Professor Ludwig Marcuse (February 8, 1894 in Berlin – August 2, 1971 in Bad Wiessee), was a philosopher and writer of Jewish origin.
From 1933 to 1940 Marcuse lived in France, settling with other German exiles in Sanary-sur-Mer. From 1940 to 1950 he lived in Los Angeles. He returned to Germany at the end of his life.
In 1962, his non-fiction book Obscene: The history of an indignation was published. The work revolves around leading obscenity trials: Friedrich Schlegel's Lucinde (Jena, 1799), Gustave Flaubert's Madame Bovary (Paris, 1857), Arthur Schnitzler's Round Dance (Berlin, 1920), D. H. Lawrence's Lady Chatterley (London, 1960), and Henry Miller's Tropic of Cancer (Los Angeles, 1962). A chapter is also devoted to the crusade of Anthony Comstock and the New York Society for the Suppression of Vice.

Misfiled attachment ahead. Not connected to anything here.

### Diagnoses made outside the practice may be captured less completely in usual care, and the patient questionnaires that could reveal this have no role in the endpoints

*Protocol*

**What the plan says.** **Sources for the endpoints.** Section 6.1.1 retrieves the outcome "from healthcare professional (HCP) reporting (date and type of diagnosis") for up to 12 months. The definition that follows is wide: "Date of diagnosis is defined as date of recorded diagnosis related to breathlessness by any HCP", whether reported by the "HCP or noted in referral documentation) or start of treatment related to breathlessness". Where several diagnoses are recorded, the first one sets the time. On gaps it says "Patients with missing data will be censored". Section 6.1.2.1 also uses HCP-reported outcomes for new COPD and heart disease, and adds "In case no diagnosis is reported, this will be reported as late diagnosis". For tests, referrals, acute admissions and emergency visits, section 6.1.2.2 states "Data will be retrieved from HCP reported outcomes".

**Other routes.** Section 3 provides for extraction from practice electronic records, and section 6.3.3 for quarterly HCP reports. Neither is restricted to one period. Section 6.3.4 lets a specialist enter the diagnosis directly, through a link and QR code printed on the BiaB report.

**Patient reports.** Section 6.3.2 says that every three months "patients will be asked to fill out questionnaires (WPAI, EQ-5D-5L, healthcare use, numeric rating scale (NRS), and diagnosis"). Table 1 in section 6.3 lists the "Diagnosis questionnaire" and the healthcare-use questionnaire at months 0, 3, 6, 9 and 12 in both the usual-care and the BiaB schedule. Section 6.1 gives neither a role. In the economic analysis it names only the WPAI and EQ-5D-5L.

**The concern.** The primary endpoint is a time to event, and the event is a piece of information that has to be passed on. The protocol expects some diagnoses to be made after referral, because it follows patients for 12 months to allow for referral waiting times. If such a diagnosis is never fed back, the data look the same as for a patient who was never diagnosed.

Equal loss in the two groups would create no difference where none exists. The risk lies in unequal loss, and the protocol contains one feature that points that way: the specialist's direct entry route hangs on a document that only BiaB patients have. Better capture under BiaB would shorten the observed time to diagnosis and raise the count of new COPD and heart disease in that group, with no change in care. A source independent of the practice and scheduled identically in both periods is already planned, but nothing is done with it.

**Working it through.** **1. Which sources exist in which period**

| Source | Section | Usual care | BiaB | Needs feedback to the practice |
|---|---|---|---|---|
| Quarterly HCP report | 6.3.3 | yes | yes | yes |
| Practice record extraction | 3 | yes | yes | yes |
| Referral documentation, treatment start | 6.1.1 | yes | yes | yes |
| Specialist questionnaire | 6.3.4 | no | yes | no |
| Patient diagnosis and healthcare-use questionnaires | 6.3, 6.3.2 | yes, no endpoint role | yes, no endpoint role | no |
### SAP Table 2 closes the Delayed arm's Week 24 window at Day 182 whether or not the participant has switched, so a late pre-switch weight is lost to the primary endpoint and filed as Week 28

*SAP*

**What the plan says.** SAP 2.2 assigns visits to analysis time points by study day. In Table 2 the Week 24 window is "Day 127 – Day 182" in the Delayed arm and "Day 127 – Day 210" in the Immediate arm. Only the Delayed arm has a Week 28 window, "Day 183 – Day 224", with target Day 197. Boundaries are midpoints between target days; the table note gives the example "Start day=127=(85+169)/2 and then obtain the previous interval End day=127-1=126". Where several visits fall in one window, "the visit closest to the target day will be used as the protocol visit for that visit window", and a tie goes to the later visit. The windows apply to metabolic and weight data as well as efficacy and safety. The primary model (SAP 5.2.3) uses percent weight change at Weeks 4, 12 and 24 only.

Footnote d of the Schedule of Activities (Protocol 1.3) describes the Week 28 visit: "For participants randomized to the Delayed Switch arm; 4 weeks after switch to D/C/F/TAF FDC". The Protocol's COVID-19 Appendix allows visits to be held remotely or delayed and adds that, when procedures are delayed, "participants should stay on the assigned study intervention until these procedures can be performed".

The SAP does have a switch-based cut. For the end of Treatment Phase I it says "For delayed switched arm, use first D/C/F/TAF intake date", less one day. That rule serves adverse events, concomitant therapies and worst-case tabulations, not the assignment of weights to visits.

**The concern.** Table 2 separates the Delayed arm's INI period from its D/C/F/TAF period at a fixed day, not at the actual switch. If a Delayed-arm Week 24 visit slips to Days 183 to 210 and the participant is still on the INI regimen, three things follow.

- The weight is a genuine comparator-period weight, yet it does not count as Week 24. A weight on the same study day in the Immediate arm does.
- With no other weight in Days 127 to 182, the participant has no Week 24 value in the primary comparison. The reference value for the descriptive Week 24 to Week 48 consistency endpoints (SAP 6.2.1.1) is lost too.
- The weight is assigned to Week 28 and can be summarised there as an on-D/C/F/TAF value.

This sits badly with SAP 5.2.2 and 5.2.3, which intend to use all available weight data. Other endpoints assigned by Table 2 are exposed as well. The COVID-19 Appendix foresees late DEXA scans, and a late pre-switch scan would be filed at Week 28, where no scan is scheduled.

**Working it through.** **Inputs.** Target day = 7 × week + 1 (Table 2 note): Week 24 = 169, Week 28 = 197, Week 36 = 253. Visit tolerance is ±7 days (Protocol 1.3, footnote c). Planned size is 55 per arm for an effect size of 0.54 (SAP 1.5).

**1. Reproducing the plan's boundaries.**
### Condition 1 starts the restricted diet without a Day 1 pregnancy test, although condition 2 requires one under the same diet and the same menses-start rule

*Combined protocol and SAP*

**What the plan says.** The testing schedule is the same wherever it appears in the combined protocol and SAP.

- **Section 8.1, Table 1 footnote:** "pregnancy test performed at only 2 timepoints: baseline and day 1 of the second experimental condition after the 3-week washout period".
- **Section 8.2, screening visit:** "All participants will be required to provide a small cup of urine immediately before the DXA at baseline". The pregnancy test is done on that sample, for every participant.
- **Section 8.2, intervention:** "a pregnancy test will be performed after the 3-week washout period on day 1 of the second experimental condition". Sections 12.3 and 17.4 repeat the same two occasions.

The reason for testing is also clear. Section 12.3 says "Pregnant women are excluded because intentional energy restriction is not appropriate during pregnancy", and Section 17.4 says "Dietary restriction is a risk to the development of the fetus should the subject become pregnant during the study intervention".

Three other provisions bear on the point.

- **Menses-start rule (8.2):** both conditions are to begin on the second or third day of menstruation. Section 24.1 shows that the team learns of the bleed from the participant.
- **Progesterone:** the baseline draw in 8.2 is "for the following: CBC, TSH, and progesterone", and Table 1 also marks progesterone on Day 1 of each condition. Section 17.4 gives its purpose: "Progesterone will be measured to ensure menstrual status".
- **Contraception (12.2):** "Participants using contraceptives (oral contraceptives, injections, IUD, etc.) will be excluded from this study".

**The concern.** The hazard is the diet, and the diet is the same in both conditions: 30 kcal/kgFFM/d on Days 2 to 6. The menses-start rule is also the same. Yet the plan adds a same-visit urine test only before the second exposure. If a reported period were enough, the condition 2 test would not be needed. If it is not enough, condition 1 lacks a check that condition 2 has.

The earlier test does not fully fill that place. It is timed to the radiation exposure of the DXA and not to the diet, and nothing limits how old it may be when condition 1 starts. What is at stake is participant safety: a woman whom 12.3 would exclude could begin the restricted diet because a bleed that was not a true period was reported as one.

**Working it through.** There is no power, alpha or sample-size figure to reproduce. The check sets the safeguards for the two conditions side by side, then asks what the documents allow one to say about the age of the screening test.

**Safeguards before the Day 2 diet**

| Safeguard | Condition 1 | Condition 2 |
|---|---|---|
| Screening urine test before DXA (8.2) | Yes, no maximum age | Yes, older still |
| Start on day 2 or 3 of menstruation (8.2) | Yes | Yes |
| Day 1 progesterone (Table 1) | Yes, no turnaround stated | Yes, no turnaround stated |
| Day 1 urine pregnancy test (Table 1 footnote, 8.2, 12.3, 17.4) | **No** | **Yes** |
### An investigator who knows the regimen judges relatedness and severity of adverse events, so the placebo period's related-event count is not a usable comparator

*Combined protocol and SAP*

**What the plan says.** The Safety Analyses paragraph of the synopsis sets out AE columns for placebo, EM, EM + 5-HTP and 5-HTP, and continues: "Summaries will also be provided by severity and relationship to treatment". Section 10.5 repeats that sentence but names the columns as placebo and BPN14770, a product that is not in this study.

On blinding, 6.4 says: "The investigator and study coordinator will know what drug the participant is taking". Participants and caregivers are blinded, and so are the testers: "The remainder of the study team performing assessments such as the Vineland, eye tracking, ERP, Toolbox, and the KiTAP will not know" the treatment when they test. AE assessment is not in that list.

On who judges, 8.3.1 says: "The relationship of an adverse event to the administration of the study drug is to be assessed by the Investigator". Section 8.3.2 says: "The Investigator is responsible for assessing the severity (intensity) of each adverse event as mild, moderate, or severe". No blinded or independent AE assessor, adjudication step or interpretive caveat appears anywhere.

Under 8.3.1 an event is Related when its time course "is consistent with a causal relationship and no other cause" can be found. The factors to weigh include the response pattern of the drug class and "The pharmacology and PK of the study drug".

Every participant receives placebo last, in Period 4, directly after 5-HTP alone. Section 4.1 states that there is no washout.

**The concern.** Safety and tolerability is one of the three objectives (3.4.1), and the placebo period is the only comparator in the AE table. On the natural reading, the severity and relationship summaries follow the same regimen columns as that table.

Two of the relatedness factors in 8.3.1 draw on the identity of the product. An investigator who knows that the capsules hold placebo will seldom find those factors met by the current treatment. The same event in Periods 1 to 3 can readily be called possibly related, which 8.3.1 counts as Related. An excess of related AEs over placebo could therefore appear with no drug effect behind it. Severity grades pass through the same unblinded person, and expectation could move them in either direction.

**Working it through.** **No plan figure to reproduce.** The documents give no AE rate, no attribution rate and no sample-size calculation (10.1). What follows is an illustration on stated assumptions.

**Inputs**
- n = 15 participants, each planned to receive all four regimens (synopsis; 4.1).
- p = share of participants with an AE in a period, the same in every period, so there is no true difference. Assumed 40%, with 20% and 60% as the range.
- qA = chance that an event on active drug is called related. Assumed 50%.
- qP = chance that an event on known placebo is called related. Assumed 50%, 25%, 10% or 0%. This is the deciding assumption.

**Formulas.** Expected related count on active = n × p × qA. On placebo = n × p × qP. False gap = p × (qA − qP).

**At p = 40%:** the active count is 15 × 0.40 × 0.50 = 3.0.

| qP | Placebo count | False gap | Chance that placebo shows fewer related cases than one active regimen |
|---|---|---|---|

His papers are held at the Feuchtwanger Memorial Library at the University of Southern California.
Famous quotes containing the word marcuse:
“The web of domination has become the web of Reason itself, and this society is fatally entangled in it.”
—Herbert Marcuse (18981979)